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Minka, My Farmhouse in Japan

Minka, My Farmhouse in Japan

Princeton Architectural Press, New York, 2008, 255 pages, many black and white illustrations.Hardback £14.99. ISBN – 13: 978-1-56898-731-6

Review by Sir Hugh Cortazzi

Many visitors to Kamakura know the Zeni-arai Benten shrine where they can wash their money in the hope that it will multiply. It lies up a narrowroad from the back of Kamakura station. Beyond that up the winding lane lies another shrine and Genjiyama. From here on a fine day the visitor will have an excellent view of Enoshima with Mt Fuji rising in the distance. As the sun sets the view has a magical quality. Imagine having not just any old house here, but a traditional Japanese farmhouse in the gassho-zukuri style of Gifu and Fukui prefectures! This is the house which the late John Roderick (see obituary in The Times of 25 March 2008) used as his home. This book tells the story of the house and his relationship with the Takishita family, especially Yoshiro (Yo-chan) whom in due course he adopted as his son.

John Roderick, an American of French ancestry, was a foreign correspondent for AP. He had studied some Japanese during the war and his first contacts with Japan were coloured by memories of Pearl Harbor and Japanese maltreatment of prisoners of war. He became AP correspondent in China and was with Mao Tse Tung in the run up to the Communist victory. In 1959 he was posted to Tokyo. He found much that was appealing in Japan but disliked the fast industrialisation of the 1960s and was ready to move to Paris when he got to know Takishita Yoshiro, a Japanese university student. Takishita took Roderick to his home in Gifu. There Roderick was persuaded to accept an old farm house for the token sum of 5,000 yen. The farm house was taken down and eventually moved to Kamakura where it was rebuilt on Genjiyama.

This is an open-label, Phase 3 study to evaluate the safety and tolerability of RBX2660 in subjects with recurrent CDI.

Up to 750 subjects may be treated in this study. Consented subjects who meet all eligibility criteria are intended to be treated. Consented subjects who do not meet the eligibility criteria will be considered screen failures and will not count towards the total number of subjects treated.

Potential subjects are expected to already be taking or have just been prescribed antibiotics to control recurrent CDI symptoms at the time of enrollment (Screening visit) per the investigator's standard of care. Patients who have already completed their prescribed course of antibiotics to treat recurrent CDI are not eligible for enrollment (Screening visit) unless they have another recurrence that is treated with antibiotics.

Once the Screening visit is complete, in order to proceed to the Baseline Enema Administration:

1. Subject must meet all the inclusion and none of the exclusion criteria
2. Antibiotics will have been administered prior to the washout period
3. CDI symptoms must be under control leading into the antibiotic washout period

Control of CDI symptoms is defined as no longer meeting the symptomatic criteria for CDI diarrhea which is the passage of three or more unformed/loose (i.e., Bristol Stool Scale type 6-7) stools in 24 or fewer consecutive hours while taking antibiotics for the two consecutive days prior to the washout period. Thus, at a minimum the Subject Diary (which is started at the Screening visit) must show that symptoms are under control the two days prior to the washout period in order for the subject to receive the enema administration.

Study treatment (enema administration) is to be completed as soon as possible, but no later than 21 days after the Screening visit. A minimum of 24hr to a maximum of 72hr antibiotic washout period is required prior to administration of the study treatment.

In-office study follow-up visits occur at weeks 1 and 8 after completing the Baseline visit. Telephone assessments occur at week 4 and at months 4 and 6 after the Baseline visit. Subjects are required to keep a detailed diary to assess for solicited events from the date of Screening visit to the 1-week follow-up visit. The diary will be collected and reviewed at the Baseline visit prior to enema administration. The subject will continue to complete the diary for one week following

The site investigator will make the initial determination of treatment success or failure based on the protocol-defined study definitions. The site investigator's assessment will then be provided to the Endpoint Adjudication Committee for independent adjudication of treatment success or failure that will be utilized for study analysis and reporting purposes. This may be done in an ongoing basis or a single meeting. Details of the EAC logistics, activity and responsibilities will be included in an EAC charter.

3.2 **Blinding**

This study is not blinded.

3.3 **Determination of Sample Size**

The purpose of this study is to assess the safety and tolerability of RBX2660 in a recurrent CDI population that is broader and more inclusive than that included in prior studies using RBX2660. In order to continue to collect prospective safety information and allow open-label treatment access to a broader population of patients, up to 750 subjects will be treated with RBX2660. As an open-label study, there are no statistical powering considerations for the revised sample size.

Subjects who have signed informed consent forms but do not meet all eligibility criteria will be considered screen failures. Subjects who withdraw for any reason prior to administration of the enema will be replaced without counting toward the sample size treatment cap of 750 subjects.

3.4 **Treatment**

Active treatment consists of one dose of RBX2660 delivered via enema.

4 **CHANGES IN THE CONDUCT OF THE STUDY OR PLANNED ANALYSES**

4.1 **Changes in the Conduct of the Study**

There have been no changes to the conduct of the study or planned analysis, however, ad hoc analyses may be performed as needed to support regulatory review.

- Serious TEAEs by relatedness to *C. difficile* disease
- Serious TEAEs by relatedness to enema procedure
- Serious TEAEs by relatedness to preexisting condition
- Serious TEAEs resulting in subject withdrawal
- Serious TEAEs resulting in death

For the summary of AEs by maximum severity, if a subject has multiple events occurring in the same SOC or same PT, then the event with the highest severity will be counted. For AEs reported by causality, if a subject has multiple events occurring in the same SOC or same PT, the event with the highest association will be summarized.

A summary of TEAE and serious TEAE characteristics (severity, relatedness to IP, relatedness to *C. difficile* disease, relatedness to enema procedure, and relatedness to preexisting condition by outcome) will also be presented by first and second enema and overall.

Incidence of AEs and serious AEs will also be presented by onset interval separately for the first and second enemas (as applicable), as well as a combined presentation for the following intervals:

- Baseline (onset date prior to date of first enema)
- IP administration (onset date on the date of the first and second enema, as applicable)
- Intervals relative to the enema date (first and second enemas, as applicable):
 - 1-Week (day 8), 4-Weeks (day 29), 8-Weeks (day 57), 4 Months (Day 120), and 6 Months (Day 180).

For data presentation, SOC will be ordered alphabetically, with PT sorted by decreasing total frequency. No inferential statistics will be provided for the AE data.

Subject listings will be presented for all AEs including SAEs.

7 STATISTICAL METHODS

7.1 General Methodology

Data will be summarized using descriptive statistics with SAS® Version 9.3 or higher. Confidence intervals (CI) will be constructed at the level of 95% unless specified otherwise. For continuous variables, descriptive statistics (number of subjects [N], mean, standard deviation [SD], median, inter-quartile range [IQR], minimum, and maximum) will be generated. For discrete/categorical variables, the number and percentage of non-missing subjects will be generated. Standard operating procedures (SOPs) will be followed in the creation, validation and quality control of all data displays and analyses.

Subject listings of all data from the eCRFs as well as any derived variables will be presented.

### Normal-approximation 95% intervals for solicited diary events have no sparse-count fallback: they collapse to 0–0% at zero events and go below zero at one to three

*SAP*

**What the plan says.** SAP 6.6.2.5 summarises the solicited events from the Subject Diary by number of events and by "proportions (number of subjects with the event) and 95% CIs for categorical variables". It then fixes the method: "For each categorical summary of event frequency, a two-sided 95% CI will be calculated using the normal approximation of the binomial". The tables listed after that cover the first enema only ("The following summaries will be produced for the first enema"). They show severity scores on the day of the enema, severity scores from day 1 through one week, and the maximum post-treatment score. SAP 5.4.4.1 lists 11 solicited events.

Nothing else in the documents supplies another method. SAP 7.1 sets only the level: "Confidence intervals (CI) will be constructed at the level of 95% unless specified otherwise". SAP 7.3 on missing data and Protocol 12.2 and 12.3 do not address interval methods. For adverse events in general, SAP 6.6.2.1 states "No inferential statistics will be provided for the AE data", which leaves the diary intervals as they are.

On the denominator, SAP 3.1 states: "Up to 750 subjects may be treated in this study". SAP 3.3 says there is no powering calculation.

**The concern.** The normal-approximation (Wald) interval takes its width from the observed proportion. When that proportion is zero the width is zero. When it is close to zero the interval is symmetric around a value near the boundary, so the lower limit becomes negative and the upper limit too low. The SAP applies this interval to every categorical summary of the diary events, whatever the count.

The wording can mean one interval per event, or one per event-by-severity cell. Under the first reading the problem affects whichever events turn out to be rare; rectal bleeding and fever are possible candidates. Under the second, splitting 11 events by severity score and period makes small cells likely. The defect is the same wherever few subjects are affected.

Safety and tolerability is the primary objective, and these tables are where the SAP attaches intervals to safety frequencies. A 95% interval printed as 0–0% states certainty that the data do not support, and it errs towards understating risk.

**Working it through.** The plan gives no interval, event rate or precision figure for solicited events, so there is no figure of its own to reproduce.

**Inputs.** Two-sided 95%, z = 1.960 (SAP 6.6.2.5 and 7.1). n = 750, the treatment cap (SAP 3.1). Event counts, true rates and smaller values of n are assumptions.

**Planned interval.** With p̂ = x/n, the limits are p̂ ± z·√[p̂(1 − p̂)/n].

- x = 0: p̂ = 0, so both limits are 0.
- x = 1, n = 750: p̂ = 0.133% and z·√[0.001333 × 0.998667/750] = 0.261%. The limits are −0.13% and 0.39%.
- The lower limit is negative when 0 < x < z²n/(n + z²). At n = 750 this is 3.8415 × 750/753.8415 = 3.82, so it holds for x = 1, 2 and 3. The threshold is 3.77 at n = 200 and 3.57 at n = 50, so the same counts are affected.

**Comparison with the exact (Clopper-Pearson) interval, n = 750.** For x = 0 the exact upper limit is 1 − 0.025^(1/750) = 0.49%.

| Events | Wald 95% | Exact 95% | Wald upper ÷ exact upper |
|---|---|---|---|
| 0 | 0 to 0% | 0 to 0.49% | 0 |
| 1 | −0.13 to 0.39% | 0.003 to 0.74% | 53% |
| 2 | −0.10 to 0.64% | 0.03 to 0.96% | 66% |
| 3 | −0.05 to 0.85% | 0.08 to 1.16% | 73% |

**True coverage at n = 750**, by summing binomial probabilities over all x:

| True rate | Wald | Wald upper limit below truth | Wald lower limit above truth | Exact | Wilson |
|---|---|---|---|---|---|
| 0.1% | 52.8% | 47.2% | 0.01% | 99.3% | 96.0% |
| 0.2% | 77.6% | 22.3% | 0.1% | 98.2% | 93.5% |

Roderick recounts the problems which he encountered with Japanese real estate agents and neighbours on Genjiyama and his difficulties in finding the necessary money for rebuilding. One of the first problems was water. Another was roofing. The fire department in Kamakura would never agree to thatch as had been used in the original house. But the house was built and Roderick and Yo-chan were able to live there. He was greatly impressed by the carpenters who came from Gifu and by the resourcefulness of Yo-chan.

While Roderick covered world events for AP including Nixon’s ping-pong diplomacy with China, Yo-chan developed a business in high-class Japanese antiques. His business prospered and another house was brought from Gifu and tastefully rebuilt as a showroom. His success in saving and transporting old Japanese farm houses soon attracted Japanese as well as foreigners to seek his help and expertise. In due course he rebuilt over forty Japanese farm houses including large-scale projects in places as far away as the Argentine and Hawaii. By the time John Roderick died this year in his nineties Takishita-san had become a leading architect in reconstructing and transferring old farm houses (see Takishita’s book Japanese Country Style published by Kodansha International in 2002). He had also established for himself a reputation as a connoisseur dealer in Japanese antiques. Yo-chan is what the Japanese term ‘me-kiki’ (literally the effective eye); this means that he knows instinctively as well as from experience

John Roderick had many friends in high places and was a generous host. He helped Yo-chan to develop his business interests and the bond between them was a strong one as the adoption of Yo-chan as John’s son demonstrates. One of the visitors to Yo-chan’s and John’s house was Hillary Clinton during a state visit by the Clintons to Japan. John decided that, although he was Democrat, he would not come back to receive the visitor as he felt that his presence might take some of the attention away from Yo-chan.

For anyone interested in Japanese traditional farmhouses and in human relationships this is an enjoyable book. For us it brings back happy memories of visits to Kamakura and reminds us of the objects which over the years we amassed in Japan, including some choice items from Takishita-san’s ‘House of Antiques’ (